I can understand when people get upset about cows standing outside. We are comfortably covered with a leather coat and hat and gloves that keep them warm, while those poor cows stand outside with nothing but their own skin to protect them. What a shame. (P.S. Once you build the shelter, the cow will rarely stand under it anyway.)

  5. “Sloppy electrical work represents the spirit of the age.” How so? Yes, I can understand how the wires are a problem now, but with the drop ceiling it was not a problem….

  6. wmclaa says:

    Yes, the drop ceiling, in that it hides what’s above it means that anything goes. Whack holes in walls rather than drill, hand elecrical boxes by wires rather than screw them to walls…after all, no one can see it. That’s the spirit of the age.

    What electrical work ISN’T behind walls and above ceilings? There’s a way of working that characterizes a man who takes pride in his work and a way that is concerned only with getting a minimal possible work done.

    • Being in the construction trade for so long it is hard to find customers who are willing to pay the price for quality work, especially where you can’t see the differences. For me it was the construction of the cabinets, especially boxes(the part you never really see, is it real plywood or particle board?). I have been asked many times why are my cabinets so much more, the cabinets fronts all look the same and at Home-Depot or Lowe’s they are cheaper. Many contractors build their houses with out plywood sheathing, because building code allows for “single wall” construction. Many people you work for have this mindset. It is a Wal-Mart mindset, they want a “good deal” and think little about quality or how long the product will actually last as long as it looks good on the outside.

      From my experience when you try to raise the standard in the trade you are in it can be difficult to get work. Someone is always ready to undercut you. You have to try to convince the customer you are delivering a better product and sometimes you tell people you just won’t do it that way and risk loosing the job. But down this road, if your work performs, you build a great clientele who are willing to see their projects done right. Many contractors are not patient enough to build the customer base or are just in it for a quick buck.

      I figured that was what you meant, but I wanted to point out that the spirit of the age also includes a customer who just wants a modern convenience at a cheap Wal-Mart price. I concede that with spirit of the age, the Wal-Mart mindset, there is the manufacturer of the cheap goods, in this case the electrician. That is the problem and in so many ways from the contractors perspective this quick and easy way is the way it is done. They probably have never had a customer that would care about the wiring under a drop ceiling. They may not even consider another way. There is very little apprenticeship going on and as long as it passes building code its “good enough.” In my home state you must take classes to become a “License Contractor” and not one of the 16hrs of classes is actually about construction. It is about liens and legal issues and procedures for working with customers, conflict resolution, and which forms you have to have the customer sign so you can lien their house if they refuse to pay.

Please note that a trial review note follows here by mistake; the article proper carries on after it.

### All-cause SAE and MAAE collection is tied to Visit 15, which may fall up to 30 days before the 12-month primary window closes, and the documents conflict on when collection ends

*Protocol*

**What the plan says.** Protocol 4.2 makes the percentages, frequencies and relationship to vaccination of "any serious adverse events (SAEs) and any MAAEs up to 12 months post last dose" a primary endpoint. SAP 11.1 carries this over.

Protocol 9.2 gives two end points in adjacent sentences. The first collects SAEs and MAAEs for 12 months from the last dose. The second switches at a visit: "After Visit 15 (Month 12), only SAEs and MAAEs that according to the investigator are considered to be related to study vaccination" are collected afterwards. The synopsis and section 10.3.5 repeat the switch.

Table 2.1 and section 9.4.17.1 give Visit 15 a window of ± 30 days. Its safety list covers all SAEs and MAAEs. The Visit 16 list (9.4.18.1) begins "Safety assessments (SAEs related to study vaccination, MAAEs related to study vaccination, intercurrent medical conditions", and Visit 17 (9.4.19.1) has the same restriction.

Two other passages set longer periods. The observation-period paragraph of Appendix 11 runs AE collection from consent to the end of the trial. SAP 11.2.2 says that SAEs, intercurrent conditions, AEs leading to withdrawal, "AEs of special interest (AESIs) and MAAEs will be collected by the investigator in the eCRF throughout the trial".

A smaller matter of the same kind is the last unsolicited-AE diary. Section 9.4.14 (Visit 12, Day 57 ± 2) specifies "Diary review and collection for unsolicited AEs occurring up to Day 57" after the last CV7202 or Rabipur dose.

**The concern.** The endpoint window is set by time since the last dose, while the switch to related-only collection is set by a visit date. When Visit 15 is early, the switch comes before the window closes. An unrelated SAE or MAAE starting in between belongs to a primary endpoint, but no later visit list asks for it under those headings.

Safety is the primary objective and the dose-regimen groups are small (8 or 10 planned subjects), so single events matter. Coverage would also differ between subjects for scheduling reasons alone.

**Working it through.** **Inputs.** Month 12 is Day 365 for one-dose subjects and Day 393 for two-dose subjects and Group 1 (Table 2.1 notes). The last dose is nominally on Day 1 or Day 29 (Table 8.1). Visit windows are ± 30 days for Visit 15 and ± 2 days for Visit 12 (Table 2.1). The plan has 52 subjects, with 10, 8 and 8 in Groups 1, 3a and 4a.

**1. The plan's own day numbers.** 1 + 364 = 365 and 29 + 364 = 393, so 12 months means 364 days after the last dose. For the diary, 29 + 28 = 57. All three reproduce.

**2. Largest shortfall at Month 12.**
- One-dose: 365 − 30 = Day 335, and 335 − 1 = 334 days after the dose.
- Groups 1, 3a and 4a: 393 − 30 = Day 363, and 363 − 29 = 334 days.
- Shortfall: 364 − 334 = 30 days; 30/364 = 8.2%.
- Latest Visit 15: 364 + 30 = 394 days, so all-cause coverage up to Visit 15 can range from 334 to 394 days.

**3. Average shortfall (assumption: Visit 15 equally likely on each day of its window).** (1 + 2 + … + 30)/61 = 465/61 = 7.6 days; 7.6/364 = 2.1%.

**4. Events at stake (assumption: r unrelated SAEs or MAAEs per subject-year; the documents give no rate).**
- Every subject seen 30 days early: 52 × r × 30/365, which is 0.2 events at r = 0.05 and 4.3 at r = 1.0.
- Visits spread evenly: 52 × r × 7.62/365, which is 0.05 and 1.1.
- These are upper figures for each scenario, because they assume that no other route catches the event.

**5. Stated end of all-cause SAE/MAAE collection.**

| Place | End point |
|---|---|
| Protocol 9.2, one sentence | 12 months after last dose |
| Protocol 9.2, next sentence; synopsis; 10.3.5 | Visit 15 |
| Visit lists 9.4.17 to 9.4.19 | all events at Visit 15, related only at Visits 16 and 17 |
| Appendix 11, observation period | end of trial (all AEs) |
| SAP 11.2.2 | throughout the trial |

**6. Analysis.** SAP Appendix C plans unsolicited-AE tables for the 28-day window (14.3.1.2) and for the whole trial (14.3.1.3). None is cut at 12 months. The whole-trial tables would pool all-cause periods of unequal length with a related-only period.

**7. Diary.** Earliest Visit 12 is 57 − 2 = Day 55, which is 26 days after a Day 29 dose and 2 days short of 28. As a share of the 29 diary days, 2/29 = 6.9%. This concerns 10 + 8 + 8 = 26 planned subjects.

This all leads me to Distributism….and guilds…What do you think of these ideas?

  7. wmclaa says:

    Well, the talk of distributism is pointless. It’s like discussing whether monarchy would be better than democracy in America. It doesn’t matter.
    I don’t think the problem with the Wal-Mart mindset is that people are willing to settle for lower quality. The problem is that they don’t even know what they need and so collect ANYTHING they can afford. Then, having no money to invest in the things that are actually necessary for life, they’re out of cash.
    I don’t believe we should talk about contractors do in general any more than we should talk about what people do in general. We should be asking only what WE should do in particular. The #1 problem in all Christian business and work is that Christians are not willing to be patient and humble. It takes time for quality to win the day. You would have to do quality work for 10 years before you developed a reputation and a client base that rewarded you for it. Those 10 years would require great humility because no one would understand what you were doing and you know how that goes.